Its genius for monopoly has given the Standard control of more than the product of oil and its manufacture. Wholesale merchants in all the cities of the country, except New York, have to buy and sell at the prices it makes. Merchants who buy oil of the Standard are not allowed to sell to dealers who buy of its few competitors. Some who have done so have been warned not to repeat the offense, and have been informed that, if they did so, the Standard, though under contract to supply them with oil, would cut them off, and would fight any suit they might bring through all the courts without regard to expense. At least one case is known where the deputy oil inspector, in a city to which oil had been shipped by an outside dealer, received from the state inspector peremptory orders by telegraph, before the oil had arrived, to condemn it. In the South, the Standard's control is absolute. It has now stretched out its hands to grasp the turpentine trade, and its peculiar tactics have already been disastrously felt in the turpentine market.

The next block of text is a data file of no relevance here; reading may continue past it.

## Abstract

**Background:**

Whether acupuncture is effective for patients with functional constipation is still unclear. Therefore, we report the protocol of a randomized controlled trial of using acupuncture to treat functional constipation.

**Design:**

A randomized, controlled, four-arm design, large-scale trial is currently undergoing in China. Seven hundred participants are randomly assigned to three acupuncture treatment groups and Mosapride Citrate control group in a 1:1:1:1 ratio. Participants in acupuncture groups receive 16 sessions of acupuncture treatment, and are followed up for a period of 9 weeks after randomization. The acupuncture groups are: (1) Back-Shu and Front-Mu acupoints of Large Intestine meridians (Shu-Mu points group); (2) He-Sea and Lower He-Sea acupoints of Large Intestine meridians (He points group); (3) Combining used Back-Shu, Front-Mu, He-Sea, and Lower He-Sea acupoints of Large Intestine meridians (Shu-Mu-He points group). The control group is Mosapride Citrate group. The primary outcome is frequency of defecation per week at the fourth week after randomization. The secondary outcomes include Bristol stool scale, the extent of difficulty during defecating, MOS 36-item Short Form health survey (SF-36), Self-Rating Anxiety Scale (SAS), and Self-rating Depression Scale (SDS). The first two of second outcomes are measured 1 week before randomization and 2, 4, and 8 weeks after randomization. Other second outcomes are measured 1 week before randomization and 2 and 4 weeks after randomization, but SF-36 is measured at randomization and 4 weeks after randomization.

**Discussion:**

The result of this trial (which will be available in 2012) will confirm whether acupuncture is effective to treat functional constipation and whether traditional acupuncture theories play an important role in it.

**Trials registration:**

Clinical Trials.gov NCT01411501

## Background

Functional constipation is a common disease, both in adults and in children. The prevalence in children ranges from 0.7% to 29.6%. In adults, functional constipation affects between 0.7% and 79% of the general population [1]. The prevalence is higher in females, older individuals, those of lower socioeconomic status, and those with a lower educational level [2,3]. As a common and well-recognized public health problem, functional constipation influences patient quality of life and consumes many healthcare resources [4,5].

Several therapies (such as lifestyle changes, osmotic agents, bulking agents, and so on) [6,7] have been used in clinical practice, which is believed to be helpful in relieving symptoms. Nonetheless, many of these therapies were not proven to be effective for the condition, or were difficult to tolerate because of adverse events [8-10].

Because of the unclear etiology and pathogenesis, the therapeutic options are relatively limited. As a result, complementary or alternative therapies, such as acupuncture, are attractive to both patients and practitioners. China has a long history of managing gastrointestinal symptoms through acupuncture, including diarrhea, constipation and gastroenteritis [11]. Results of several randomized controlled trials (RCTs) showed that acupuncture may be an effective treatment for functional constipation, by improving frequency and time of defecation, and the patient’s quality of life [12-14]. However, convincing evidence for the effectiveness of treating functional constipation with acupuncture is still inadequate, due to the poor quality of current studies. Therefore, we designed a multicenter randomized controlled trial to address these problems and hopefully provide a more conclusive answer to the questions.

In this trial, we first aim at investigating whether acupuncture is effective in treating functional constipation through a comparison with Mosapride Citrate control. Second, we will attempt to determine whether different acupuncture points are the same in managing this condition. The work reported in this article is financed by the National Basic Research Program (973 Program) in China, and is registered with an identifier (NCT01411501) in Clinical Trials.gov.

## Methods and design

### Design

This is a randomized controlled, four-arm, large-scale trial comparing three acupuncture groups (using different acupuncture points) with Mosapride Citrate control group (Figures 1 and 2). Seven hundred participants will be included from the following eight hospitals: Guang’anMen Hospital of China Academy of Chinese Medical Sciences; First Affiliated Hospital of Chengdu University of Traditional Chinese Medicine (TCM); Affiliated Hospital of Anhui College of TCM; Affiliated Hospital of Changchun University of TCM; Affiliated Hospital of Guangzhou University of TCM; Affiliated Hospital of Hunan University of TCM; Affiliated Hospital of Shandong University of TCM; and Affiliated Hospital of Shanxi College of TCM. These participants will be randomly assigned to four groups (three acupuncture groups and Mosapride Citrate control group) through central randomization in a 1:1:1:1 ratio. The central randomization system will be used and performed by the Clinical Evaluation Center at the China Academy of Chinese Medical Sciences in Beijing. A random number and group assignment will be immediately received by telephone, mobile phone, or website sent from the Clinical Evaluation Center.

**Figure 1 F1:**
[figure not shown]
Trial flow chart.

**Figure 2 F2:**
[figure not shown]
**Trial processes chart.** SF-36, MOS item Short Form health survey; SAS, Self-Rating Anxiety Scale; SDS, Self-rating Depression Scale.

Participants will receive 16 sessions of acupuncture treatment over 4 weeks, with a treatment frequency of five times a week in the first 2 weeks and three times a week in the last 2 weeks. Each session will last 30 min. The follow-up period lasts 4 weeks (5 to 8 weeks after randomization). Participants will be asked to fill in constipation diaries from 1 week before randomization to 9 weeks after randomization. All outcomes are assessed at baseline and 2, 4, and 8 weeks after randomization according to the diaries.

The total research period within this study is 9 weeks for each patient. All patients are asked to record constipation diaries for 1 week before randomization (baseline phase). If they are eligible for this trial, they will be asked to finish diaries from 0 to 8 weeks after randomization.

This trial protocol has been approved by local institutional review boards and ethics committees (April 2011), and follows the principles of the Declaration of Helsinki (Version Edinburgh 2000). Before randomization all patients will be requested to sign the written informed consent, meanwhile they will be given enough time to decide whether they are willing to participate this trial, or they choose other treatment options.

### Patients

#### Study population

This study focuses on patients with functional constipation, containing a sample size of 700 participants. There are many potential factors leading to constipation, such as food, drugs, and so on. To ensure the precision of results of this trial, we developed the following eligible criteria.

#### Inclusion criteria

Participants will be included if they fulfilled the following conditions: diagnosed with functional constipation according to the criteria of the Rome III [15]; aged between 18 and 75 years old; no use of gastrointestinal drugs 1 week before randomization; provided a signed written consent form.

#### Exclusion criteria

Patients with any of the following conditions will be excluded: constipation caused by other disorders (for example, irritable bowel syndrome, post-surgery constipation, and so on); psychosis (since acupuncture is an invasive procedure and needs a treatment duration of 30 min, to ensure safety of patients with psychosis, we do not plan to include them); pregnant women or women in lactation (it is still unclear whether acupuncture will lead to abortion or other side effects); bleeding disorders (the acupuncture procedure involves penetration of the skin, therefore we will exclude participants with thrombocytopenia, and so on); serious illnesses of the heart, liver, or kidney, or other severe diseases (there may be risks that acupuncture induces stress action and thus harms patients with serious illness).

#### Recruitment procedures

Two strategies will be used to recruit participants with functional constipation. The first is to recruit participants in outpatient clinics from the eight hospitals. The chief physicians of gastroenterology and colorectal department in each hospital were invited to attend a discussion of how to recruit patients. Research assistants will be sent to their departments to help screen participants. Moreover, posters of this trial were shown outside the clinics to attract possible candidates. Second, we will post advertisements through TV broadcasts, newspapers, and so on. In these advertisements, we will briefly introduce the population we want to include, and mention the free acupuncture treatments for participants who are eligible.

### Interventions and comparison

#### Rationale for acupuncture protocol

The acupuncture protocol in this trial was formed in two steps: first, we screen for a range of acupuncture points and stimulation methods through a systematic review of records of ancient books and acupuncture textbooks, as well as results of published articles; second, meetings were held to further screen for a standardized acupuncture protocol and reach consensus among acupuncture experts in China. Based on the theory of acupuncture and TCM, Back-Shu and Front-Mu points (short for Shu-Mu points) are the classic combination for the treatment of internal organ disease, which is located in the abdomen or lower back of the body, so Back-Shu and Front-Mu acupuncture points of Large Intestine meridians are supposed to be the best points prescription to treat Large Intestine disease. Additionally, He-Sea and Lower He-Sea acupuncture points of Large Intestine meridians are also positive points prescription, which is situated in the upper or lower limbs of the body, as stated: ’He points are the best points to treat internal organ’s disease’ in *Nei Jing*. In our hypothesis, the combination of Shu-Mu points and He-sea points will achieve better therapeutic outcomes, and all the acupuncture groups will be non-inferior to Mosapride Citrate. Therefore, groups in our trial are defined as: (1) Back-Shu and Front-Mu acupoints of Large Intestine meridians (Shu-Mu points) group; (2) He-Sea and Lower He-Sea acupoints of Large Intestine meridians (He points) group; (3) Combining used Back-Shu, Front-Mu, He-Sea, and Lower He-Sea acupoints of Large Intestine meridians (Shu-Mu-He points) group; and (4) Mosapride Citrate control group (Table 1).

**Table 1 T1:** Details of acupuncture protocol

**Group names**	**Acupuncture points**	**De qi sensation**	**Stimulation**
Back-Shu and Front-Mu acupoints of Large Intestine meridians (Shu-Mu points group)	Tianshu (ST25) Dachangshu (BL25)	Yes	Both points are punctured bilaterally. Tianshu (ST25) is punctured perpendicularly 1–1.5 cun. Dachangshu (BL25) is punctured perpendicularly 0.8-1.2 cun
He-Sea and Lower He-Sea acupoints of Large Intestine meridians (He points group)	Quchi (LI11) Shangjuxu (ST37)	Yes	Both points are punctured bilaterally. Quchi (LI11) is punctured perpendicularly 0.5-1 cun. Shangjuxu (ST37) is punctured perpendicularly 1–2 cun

These oil producers and refiners whom the Standard was robbing with and without forms of law fought with every weapon they could command. The struggle has been going on continuously for nine years. All that men could do who were fighting for self-preservation was done. They caused to be introduced into Congress the first original bill to regulate railroads in interstate commerce. The outrages done by the roads and the Standard were proved before an investigating committee of Congress, but Congress did nothing. The legislature of Pennsylvania was besought to pass laws to enforce the constitutional provision for equal rights on the railroads of the State, but the money of the Standard was more powerful than the petition of business men who asked only for a fair chance. Numbers of suits were brought, by individuals and nominally by the State, but by the harmonious efforts of the governor, the attorney-general, the courts, and the defendants they were prevented from coming to any conclusion. Indictments for criminal conspiracy were found by a grand jury, but when Governor Hoyt, of Pennsylvania, in due course of law, was called upon to issue requisitions for the extradition of the two Rockefellers and their accomplices, he refused to do so. Worst failure of all, the supreme court of Pennsylvania stayed the trial of the most important of the cases in progress in a lower court, and so brought the legal proceedings against the Standard and the railroads to an end, in striking agreement with the prediction of one of the defendants that "the case would never be tried." In short, the plundered found that the courts, the governor, and the legislature of their State, and the Congress of the United States were the tools of the plunderers, and were forced to compromise. This compromise, signed February 5, 1880, was a victory in forcing a pledge from the Standard and the railroads of the abandonment of the worst of their practices, but there lies in it, as in most compromises, a germ of disaster. It permits the Standard to receive any rebate the railroads have a right to grant, and allows the railroad to give rebates to large shippers, of whom there is but one,—the Standard. This is the relative position of the parties to-day. The Standard holds it vantage-ground, and America has the proud satisfaction of having furnished the world with the greatest, wisest, and meanest monopoly known to history.